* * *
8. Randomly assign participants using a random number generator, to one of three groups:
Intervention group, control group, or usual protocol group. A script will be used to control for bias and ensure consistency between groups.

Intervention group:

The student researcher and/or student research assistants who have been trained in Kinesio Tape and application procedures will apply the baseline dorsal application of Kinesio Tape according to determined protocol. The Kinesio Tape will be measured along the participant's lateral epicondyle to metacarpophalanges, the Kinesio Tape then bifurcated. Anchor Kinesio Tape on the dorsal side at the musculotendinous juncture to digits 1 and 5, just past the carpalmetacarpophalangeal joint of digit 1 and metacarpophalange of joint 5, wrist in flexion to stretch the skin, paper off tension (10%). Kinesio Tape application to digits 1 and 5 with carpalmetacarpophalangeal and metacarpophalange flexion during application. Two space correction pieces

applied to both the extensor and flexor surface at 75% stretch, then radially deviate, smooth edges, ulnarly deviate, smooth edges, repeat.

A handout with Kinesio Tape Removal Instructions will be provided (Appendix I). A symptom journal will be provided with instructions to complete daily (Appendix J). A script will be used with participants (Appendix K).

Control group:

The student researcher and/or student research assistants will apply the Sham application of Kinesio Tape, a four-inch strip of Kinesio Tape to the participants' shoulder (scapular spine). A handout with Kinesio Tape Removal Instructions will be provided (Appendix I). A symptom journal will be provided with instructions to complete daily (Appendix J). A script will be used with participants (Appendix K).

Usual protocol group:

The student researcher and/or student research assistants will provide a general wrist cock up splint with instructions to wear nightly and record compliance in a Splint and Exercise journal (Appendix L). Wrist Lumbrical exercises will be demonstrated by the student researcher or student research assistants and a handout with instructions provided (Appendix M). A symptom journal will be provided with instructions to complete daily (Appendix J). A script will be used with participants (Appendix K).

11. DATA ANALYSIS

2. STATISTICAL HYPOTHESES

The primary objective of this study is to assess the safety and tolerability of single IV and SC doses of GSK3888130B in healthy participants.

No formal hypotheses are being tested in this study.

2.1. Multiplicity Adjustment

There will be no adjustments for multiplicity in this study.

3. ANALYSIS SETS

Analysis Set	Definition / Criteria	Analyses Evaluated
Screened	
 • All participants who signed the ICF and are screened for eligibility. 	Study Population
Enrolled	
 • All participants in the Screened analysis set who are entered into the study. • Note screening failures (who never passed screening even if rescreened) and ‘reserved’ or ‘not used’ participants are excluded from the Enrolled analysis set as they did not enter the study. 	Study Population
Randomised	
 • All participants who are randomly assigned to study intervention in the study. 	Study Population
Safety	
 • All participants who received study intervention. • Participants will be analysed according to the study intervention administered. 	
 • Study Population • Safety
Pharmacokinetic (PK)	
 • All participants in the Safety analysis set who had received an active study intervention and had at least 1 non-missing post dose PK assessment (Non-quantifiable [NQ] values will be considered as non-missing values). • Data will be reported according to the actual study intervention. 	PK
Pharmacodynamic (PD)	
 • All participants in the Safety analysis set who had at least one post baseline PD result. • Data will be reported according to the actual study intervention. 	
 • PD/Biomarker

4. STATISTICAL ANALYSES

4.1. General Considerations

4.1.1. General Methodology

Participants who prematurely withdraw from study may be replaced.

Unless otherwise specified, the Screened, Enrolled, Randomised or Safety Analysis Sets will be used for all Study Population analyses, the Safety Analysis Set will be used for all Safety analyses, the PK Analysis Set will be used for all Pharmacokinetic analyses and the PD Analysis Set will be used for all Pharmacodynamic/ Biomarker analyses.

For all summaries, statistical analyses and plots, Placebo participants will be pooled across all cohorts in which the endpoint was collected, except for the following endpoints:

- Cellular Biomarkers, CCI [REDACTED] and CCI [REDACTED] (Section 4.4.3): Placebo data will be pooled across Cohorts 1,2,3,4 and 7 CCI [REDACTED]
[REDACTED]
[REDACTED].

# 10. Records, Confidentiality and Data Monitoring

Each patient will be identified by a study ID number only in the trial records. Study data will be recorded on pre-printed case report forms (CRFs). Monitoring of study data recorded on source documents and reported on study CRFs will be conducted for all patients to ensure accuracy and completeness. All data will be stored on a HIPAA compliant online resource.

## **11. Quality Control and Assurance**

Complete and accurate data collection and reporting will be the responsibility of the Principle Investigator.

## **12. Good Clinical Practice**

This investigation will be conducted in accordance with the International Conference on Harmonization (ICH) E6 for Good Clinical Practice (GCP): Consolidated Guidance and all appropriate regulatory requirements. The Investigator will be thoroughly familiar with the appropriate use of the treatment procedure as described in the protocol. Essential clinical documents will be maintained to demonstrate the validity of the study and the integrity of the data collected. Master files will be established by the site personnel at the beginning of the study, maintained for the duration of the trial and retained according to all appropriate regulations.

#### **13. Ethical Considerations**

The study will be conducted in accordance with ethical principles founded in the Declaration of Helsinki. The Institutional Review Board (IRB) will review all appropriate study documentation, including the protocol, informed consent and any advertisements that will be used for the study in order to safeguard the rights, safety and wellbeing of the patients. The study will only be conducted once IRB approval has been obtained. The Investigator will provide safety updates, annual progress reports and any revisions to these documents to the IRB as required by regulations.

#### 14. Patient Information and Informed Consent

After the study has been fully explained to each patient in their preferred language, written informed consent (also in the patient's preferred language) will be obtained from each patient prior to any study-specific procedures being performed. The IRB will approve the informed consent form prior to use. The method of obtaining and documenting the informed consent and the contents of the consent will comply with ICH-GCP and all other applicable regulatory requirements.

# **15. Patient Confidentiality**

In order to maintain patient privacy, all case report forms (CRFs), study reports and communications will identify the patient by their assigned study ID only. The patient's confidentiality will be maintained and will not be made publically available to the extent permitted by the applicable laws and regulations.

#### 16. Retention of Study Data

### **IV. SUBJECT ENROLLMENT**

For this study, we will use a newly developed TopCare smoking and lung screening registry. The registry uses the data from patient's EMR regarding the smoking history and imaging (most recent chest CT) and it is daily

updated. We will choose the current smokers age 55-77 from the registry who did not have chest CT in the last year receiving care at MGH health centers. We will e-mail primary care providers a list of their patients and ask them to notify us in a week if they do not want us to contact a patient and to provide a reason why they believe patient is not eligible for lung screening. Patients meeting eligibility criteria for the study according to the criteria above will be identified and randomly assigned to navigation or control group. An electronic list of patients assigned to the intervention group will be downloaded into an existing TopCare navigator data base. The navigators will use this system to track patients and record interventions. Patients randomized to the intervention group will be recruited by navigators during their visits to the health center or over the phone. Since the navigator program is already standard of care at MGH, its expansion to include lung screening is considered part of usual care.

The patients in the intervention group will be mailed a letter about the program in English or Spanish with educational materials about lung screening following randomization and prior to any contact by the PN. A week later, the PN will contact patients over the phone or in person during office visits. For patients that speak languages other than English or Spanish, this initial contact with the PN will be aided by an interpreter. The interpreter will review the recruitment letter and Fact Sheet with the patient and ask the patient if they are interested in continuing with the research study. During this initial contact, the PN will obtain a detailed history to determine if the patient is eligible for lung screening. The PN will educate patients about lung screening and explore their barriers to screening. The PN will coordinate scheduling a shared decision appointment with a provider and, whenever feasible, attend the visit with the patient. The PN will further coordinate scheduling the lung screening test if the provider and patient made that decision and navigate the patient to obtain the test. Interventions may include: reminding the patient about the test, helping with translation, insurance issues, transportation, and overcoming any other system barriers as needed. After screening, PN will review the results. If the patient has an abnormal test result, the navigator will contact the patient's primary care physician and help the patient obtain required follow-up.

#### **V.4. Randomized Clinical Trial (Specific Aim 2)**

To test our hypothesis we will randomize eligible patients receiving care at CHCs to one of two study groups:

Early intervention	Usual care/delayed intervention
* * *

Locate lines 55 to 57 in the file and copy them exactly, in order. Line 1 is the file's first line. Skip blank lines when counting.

### **IV. SUBJECT ENROLLMENT**

For this study, we will use a newly developed TopCare smoking and lung screening registry. The registry uses the data from patient's EMR regarding the smoking history and imaging (most recent chest CT) and it is daily

updated. We will choose the current smokers age 55-77 from the registry who did not have chest CT in the last year receiving care at MGH health centers. We will e-mail primary care providers a list of their patients and ask them to notify us in a week if they do not want us to contact a patient and to provide a reason why they believe patient is not eligible for lung screening. Patients meeting eligibility criteria for the study according to the criteria above will be identified and randomly assigned to navigation or control group. An electronic list of patients assigned to the intervention group will be downloaded into an existing TopCare navigator data base. The navigators will use this system to track patients and record interventions. Patients randomized to the intervention group will be recruited by navigators during their visits to the health center or over the phone. Since the navigator program is already standard of care at MGH, its expansion to include lung screening is considered part of usual care.